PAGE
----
The following sources represent a survey of recent and widely reviewed literature surrounding the problem relating to unemployment and criminal records in the African American community. The literature documents the variety of problems that record holders face in finding good jobs, and also propose a landscape of possible areas for reform and improvement. Empirical and theoretical work, however, suggests that barriers to employment for ex-offenders will persist as features of post Civil Rights racism and neoliberal economic policies, unless new solutions to combat neighborhood divestment are brought forth.
Prepared by Aaron Tanaka for the Boston Workers Alliance (Nov 20th, 2006)
Brooks, Lisa et al. (2005). “Prisoner Reentry in Massachusetts,” Washington D.C.: Urban Institute.
Researchers at the Urban Institute have produced the most comprehensive re-entry mapping effort of Massachusetts to date. Brooks and researchers overlay data from corrections and law-enforcement agencies onto census blocking groups. Researchers also report socioeconomic data of high re-entry neighborhoods. The study finds that the Massachusetts state-prisoner population has tripled since 1980 from 2,754 to 9,150 in 2002, largely in line with national trends. Of the 2,526 state prisoners released across the state in 2002, 20 percent returned to Suffolk County, at a rate that is 2 times the state average. Furthermore, the Urban Institute study found that majority of ex-prisoners in Suffolk County return in high concentrations to a few neighborhoods in Boston, all which have high levels of poverty, unemployment and female-headed households.
“Charting the Safe and Successful Return of Prisoners to the Community,” Report of the Re-Entry Policy Council. (2004). US Department of Labor and US Department of Health and Human Services
This comprehensive study of the Reentry Policy Council outlines the challenges and solutions to reentry for the 650,000 people released from prison and 7 million people released from jail each year. The report notes that national correctional expenditures have grown from $9 billion in 1982 to $60 billion by 2002, but the likelihood of successful reentry has not improved. Three-quarters of returning prisoners have had histories of substance abuse, two-thirds do not have a high school diploma. Half of returning prisoners earned less than $600/mo at the time of their incarceration. And without intervention, two out of three prisoners are re-arrested in the first three years of their release. The report finds that 60 percent of employers, upon initial consideration, would not hire ex-offenders. The RPC documents existing, mainline strategies for employing ex-offenders: (1) educate employers on hiring incentives and bonding programs, (2) assess ex-offender friendly sectors and find placements for jobs, (3) review state laws and eliminate discriminatory provisions that have no bearing on public safety, (4) promote individuals hiring over blanket no-hiring policies, (5) use third party intermediary to sponsor job applicants, (6) identify productive community services / internships for those unable to find work.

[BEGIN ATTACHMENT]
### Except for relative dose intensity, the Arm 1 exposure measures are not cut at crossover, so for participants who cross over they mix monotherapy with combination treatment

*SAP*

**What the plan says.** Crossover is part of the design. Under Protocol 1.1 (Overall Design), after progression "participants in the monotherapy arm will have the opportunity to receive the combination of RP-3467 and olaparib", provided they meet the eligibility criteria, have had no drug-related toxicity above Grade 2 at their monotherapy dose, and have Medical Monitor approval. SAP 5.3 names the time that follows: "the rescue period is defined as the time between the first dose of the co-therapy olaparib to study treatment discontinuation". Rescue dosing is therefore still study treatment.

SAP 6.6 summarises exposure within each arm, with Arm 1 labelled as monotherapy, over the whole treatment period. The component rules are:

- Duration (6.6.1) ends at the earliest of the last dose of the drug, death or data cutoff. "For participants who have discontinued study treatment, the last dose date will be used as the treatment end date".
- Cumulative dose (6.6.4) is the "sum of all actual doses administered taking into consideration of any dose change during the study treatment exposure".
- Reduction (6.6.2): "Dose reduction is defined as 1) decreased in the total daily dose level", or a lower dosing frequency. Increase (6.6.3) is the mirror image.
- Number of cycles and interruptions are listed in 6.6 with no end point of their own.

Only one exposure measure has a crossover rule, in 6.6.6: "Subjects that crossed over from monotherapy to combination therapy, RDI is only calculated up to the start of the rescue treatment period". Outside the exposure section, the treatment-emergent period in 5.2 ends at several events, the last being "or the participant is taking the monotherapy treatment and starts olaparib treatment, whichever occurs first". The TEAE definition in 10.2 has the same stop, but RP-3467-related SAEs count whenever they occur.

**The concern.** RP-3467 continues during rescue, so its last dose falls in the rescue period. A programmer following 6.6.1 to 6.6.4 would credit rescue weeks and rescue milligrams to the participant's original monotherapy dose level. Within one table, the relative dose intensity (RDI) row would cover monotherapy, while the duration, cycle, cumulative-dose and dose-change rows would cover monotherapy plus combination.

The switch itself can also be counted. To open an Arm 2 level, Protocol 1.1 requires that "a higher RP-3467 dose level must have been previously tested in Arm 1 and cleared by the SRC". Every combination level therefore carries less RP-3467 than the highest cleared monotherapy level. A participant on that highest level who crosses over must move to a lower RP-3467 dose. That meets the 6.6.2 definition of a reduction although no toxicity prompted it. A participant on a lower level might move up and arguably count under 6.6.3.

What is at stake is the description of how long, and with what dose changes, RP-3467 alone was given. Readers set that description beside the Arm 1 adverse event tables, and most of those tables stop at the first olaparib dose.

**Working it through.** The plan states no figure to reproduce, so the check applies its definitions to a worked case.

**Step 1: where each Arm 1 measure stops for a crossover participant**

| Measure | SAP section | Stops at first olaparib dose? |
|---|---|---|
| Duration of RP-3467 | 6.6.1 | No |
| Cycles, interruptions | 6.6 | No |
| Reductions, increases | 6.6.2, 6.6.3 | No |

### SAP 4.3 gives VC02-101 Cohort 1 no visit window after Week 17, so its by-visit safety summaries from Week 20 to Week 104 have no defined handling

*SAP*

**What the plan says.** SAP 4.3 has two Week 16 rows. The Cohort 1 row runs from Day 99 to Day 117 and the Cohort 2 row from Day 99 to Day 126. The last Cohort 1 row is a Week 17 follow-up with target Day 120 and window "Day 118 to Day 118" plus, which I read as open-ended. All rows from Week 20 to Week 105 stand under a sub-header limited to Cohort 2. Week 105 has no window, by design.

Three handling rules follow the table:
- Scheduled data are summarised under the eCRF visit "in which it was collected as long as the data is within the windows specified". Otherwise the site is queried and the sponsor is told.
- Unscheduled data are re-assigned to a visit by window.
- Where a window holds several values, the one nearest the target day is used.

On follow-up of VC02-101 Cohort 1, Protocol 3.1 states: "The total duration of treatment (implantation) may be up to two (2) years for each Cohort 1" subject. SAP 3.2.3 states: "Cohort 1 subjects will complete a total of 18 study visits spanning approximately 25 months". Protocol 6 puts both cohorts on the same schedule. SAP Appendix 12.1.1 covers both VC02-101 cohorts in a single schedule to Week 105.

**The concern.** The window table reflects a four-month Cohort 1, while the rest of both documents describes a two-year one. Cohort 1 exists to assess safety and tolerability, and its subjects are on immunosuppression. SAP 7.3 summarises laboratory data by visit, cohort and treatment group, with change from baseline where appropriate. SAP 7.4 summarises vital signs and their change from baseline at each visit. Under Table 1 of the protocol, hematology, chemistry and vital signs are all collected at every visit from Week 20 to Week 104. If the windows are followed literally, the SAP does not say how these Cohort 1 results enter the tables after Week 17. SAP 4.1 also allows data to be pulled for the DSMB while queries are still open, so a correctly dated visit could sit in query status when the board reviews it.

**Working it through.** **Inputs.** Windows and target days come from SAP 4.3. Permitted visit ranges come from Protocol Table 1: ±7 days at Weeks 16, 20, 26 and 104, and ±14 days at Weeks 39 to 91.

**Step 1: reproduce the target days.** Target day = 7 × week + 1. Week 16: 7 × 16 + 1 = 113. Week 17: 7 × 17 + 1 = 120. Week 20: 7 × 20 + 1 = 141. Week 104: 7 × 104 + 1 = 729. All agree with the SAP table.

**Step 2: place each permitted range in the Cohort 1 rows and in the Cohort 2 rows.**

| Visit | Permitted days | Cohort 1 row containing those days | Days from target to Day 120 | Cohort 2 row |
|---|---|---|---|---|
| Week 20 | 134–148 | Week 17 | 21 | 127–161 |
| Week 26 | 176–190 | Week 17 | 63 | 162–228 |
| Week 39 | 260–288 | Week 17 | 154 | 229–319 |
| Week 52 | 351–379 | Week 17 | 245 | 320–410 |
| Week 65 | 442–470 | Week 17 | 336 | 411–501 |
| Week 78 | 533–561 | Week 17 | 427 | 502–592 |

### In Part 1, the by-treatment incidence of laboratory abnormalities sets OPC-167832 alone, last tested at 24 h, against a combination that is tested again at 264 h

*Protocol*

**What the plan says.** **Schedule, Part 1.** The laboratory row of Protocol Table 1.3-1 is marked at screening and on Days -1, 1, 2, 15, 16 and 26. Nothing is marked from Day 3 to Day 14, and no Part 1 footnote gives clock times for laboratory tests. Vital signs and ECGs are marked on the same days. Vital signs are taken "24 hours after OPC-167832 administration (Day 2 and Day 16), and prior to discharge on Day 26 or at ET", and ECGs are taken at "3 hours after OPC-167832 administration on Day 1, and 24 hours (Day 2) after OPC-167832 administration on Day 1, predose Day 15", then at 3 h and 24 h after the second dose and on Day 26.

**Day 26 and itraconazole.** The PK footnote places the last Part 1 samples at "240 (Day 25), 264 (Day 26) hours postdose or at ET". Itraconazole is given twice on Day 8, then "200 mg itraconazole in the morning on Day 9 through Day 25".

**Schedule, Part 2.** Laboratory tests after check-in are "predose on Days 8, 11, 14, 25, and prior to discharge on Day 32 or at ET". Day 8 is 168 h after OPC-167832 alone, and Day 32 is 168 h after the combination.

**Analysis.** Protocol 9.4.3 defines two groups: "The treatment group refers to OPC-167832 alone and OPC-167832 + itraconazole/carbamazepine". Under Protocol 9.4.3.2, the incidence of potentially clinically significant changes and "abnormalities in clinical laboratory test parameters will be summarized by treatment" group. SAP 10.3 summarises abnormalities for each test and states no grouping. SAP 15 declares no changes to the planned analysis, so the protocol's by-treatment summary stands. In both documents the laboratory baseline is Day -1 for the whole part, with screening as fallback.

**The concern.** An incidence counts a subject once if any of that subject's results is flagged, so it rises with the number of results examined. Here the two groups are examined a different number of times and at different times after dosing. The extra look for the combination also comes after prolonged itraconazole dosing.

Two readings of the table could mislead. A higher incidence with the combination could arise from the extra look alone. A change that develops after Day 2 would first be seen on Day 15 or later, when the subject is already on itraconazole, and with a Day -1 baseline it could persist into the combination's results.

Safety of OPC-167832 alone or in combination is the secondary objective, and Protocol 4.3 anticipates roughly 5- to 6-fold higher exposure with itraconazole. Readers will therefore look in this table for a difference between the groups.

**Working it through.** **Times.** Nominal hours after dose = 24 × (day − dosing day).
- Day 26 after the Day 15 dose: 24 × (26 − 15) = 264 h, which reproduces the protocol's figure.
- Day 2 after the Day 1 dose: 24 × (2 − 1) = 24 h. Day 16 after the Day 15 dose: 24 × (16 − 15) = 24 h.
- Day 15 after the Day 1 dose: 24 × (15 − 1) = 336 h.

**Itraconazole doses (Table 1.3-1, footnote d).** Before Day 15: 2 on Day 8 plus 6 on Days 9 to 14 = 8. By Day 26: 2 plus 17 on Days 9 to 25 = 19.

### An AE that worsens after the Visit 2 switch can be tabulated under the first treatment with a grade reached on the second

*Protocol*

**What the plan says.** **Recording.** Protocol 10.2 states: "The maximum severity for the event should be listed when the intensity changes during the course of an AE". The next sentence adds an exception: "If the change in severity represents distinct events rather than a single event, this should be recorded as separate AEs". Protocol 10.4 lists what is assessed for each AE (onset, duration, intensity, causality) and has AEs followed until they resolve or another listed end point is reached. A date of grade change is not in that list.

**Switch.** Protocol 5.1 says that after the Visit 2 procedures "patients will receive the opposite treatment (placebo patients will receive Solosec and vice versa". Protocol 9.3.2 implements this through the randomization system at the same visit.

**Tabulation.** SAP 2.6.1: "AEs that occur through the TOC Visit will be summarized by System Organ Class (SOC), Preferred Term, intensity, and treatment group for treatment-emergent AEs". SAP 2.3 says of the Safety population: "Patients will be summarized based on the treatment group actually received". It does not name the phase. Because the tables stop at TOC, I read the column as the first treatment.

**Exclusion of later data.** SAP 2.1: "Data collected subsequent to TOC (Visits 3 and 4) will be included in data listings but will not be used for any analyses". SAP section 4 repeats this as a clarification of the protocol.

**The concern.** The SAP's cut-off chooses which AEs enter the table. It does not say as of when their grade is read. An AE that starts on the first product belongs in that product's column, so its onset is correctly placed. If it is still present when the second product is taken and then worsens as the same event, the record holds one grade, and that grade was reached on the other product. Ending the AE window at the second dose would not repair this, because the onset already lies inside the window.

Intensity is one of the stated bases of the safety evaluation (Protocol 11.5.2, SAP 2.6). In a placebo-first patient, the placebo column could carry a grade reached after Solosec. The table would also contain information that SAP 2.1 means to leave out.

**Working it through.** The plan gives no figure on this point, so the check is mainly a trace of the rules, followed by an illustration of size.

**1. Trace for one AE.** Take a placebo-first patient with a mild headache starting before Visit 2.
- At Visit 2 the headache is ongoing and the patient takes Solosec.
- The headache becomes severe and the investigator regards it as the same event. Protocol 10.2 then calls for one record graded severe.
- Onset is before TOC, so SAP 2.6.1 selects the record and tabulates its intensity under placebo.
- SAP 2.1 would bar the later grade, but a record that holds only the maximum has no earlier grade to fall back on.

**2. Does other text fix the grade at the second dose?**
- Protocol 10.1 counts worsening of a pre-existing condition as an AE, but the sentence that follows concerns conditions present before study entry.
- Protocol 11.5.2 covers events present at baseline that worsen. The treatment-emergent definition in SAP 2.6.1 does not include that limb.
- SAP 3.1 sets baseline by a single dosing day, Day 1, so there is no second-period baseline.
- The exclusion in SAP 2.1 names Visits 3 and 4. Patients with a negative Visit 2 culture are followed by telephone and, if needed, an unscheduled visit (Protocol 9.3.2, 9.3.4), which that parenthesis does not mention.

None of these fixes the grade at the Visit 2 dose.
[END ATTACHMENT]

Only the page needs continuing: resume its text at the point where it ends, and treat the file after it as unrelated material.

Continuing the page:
Democracy Collaborative at the University of Maryland (2005). Building Wealth: The New Asset-Based Approach to Solving Social and Economic Problems.
The Democracy Collaborative surveys ten different strategies for asset-based approaches to economic development, including Individual Development Accounts, Community Land Trusts, Community Development Financial Institutions, and Consumer, Producer and Worker Cooperatives. Building Wealth describes the small but growing Worker Cooperatives movement as a challenge to the “Walmart Economy.” Founded in the South Bronx, Cooperative Home Care Associates employs 800 worker-owners who enjoy above market-rate wages, low turnover and provide quality healthcare to their clients. CHCA is predominantly worker-owned by women of color. CHCA along with international ventures such as the Mondragon Cooperative Corporation in Spain suggest a model for community rooted, democratically controlled economic development amongst marginalized populations.
Gaynes, Elizabeth (2005). “Reentry, Helping Former Prisoners Return to Communities.” Baltimore, MD: Annie E. Casey Foundation.
This Annie E. Casey Foundation report discusses the dominant barriers to reentry for those returning from prison. The report contends that Family Strengthening, Economic Opportunity, and Networking/Community Building must be central for successful reentry, which is requisite for any development initiatives aimed at divested communities of color. The report maps solutions such as family counseling, implementing case-by-base hiring for ex-offenders, and civic engagement and voter registration. The report highlights the importance of comprehensive services and supports, as well as community based planning in dealing with reentry.